Lately, I’ve been wondering what would be on my personal list of top five practices (all tied for first place). You might ask yourself the same question, knowing that you can cluster related practices under a single umbrella, your list may differ from mine, and your practices may change over time.
In these JOTs, so far I’ve written about two of my top practices:
- Meditate – Mindfulness, training attention, contemplation, concentration, absorption, non-ordinary consciousness, liberating insight
- Take in the good (in three chapters excerpted from my book, Just One Thing) – Recognize the brain’s negativity bias (Velcro for the bad, Teflon for the good), see good facts in the world and in yourself, be intimate with your experience, have and enrich and absorb positive experiences (turning mental states into neural traits, good moments into a great brain), let positive soothe and replace negative
My third practice is bless, which means see what’s tender and beautiful, and wish well. (For some, this word has religious connotations, but I’m not using it that way; for more on this subject, see my free video series on the Compassionate Brain.) Blessing includes compassion, kindness, appreciating, honoring, non-harming, warmth, cherishing, and love; you can see I’m using this word broadly. It’s leaning toward pain rather than away, helping rather than harming, giving rather than withholding, opening and extending rather than closing and contracting, wishing well rather than ill, delighting in rather than finding fault. You can bless others, the world, and yourself – and any parts of any of these.
Blessing is obviously good for others and the world, and that’s plenty reason to offer it. As a bonus, it’s also good for you. It strengthens gratitude and gladness, opens your heart, deepens connection, and tends to evoke good treatment from others. You experience people and the world as blessed rather than threatening, disappointing, or rejecting. By blessing, you feel blessed.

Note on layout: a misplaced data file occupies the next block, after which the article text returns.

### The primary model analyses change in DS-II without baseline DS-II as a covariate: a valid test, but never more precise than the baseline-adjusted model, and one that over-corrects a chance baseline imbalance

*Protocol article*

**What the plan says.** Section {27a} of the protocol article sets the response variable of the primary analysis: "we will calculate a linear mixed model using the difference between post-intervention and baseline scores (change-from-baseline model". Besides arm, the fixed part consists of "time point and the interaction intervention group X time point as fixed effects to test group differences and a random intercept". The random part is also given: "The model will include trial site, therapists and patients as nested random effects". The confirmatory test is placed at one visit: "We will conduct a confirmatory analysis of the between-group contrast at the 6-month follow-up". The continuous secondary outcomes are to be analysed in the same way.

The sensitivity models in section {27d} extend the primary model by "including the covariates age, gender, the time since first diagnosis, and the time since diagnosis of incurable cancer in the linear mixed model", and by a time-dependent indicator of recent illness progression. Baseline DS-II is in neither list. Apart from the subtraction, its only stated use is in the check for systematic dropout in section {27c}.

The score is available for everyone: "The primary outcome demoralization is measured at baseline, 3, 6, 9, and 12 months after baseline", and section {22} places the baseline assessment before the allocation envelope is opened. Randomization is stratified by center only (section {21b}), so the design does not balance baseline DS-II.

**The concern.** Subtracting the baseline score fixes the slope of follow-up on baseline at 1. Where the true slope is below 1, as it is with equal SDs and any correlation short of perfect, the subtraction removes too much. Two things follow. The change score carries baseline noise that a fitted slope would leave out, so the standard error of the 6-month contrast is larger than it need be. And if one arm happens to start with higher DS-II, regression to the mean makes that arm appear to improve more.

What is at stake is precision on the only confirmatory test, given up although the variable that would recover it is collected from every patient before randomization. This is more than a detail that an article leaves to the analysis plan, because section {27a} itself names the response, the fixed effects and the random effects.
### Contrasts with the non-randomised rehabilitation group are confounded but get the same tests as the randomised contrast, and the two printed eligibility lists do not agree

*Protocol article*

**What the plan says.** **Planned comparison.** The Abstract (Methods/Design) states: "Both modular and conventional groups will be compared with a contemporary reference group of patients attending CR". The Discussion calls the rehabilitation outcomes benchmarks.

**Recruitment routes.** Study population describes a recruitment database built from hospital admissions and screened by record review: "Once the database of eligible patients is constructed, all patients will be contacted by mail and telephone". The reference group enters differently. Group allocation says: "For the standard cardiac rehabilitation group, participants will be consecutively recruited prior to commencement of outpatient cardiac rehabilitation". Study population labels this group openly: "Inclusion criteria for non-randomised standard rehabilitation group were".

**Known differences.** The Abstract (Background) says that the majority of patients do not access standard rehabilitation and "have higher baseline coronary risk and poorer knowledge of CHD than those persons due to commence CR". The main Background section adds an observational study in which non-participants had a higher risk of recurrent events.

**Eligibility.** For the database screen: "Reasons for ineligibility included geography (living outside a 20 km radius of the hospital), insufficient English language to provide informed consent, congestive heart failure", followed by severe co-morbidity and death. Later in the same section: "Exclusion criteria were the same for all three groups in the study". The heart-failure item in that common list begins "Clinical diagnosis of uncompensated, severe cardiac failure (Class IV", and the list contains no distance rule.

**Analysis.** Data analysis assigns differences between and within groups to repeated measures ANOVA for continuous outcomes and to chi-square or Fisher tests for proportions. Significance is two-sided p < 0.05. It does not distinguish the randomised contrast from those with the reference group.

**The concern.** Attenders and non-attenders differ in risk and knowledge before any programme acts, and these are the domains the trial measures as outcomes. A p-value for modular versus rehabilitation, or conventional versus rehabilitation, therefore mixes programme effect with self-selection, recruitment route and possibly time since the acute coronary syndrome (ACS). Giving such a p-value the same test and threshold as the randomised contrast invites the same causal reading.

Deliberately feel warmly toward someone while wishing him or her well – that he or she not suffer, and be truly happy. Also be aware of a benevolence toward others, looking for good things in them. Use this to know what the act and the attitude of blessing feels like, and to take in the experience of it so you can call upon it in the future.
To bless someone, see their goodness, efforts, hopes, suffering, and what’s neat about them. Let yourself be touched, moving past the idea and the should of blessing to the experience itself. Feel a warmth, a kindness. You can express good wishes with actions – a touch, a door opened, a charitable gift – or words (e.g., “may you be at peace, may you be loved”), or inside your heart alone.
Bless people you know, and also bless strangers. It’s powerful to look at someone passing on the street, get a sense of the person, and then wish him or her well. See what happens when you bless people who have really helped you, friends and family, even people who are difficult for you. See what it’s like to deliberately offer compassion, kindness, prizing, or love. You can also bless parts of yourself – your pain, your darkness, your light – as well as yourself as a whole.
Do blessing deliberately. And over time, be blessing. It becomes where you come from, your ground and natural inclination.
You can be pressed and stressed and still bless. Find your warmth and good wishes amidst the mental clutter, like hearing wind chimes outside amidst storm and rain. But also take care of yourself. It’s hard to bless if you feel bad. Blessing does not mean approving; you can wish people well while also disengaging from them.
Fundamentally, blessing means treating another person as a “thou” not an “it,” not a means to your ends. Think of “thou” as a verb. To bless people is to thou them.